For some, 2016 Spring Training marks the start of a brand new Major League Baseball season. For others, this time of year marks the height of the presidential primary elections. While many pontificate over who is best suited to lead the country, The Sports Fan Journal fam decided to take a look at which player, manager, or front office member is the best candidate to lead their team to the top of the baseball mountain.
Having an elite catcher is something like having a phenomenal quarterback or a top tier point guard, it can completely change the entire way the game is played on an everyday basis. And in Jonathan Lucroy, the Brewers have just that: a player who can change everything about their collective fortunes on an every day, every inning and every pitch basis.
Yet despite this (or even perhaps because of this), Lucroy could stand to be the highest profile trade chip available this summer. And why not? He is a 29-year-old backstop that is just two years removed from a top 5 MVP finish after a summer where he set an MLB record for doubles by a catcher with 53, hit to a .301 overall average while still providing a superb defensive and leadership presence as well.
Such was Lucroy’s impact on a game that it literally could not be completely understood with the metrics of the time it was occurring in. For one thing, it was noticeable that Brewer pitchers were having more success that most at getting strikes looking, but why? For one thing, Matt Garza and Kyle Lohse did not inspire memories of the strike zone mastery of a Greg Maddux or Tom Glavine prior to reaching Milwaukee, so there had to be something more to the equation.
The answer ended up being not in the hand of the pitcher themselves, but rather in that of the receiver. Lucroy’s ability to grab and frame pitches behind the plate (essentially pulling pitches back into the strike zone to create most strikes for his pitchers) was so substantial that all catchers effectiveness began to be reevaluated by this ability.
It was discovered that Lucroy has ‘stolen’ 121 strikes in 2014 alone and over a 1,000 in his career. This is a calculable value that launches his Wins Above Replacement into the upper tiers of MVP-level production on a daily basis, albeit a figure that does not show up in a box score as easily as other metrics. On this basis alone, Lucroy is perhaps the most intangibly value player in all of baseball.
Yet Lucroy’s availability is also somewhat self-created as well. There is an evident displeasure with his current contract status, as he may be the most underpaid player in the game today. He will have earned an average of $3 million per year since it came into effect before the 2014 season, which is criminally low in light of the extensions and free agent deals that his contemporaries Buster Posey, Brian McCann, Russell Martin and Salvador Perez have received during the same time span. Conversely, the gradually deconstructing Brewers see this deal as an asset and a way to hold onto one of their best players at a manageable rate while instead dealing others away in the meantime.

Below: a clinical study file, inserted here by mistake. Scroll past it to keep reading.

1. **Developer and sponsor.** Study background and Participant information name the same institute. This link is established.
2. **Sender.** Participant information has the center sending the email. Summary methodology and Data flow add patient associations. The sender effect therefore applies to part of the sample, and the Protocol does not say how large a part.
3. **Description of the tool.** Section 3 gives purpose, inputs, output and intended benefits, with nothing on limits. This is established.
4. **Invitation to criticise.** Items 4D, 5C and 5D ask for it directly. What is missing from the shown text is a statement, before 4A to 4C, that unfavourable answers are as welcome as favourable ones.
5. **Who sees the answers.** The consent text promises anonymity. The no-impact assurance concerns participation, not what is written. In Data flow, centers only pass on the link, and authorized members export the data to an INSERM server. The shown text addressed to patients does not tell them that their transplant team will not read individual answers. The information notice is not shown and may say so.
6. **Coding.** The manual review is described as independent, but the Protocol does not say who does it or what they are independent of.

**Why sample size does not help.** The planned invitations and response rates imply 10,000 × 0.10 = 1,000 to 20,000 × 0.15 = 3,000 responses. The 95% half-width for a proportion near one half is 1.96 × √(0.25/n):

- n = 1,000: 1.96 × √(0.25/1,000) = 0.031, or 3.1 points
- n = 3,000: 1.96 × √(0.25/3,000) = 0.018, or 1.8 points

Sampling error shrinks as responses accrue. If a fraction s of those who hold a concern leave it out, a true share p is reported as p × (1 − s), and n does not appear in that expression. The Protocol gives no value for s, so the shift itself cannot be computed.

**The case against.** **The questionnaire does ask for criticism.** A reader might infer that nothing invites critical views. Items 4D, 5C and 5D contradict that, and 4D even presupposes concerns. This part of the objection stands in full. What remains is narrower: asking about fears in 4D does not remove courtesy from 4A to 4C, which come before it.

Lucroy has gone on the record as being open to being moved to a contender, as he correctly understands the timetable for a player to stay behind the plate as a full-time catcher is drastically lower than it is for other aging position players. And his 2015 ailments, which included two trips to the disabled list due to foul balls, prove an absolute reason why this concern is justified.
But while his current contractual situation and placement stands firm in what it is, it is also an underlying blessing for Lucroy’s future prospects as well. Armed with a team option at a mere $5.2 million in 2017, he is an even greater target for teams looking to upgrade their catcher situation. The Texas Rangers and Washington Nationals have already inquired into his availability and are two teams capable of supplying the type of young talent the Brewers will be looking for in return. Any team that acquires Lucroy would also have the security of a year of guaranteed control and the knowledge of a player that is both looking to compete and has the ability to instantly upgrade the entire offering of their defensive capabilities, pitching effectiveness and lineup capacity
Lucroy’s status with Milwaukee has more time behind it than it has ahead of it. However, while he is still in tow he will continue to make the day-to-day prospects of the Crew much better than it could be, while at the same time being a guaranteed magnet to lure even an even quicker turnaround than is currently expected.
Because is that not how the MIVP (Most Intangibly Valuable Player, of course) should leave has his Brewer legacy anyway?
I’m a firm believer that the closest I’ve gotten to Heaven is Game 6 of the 2011 World Series. In the meantime til we cross paths again, I’ll pass along the gospel of the Field of Dreams here, Cheap.Seats.Please, I70 Baseball, and ‘Live From The Cheap Seats’.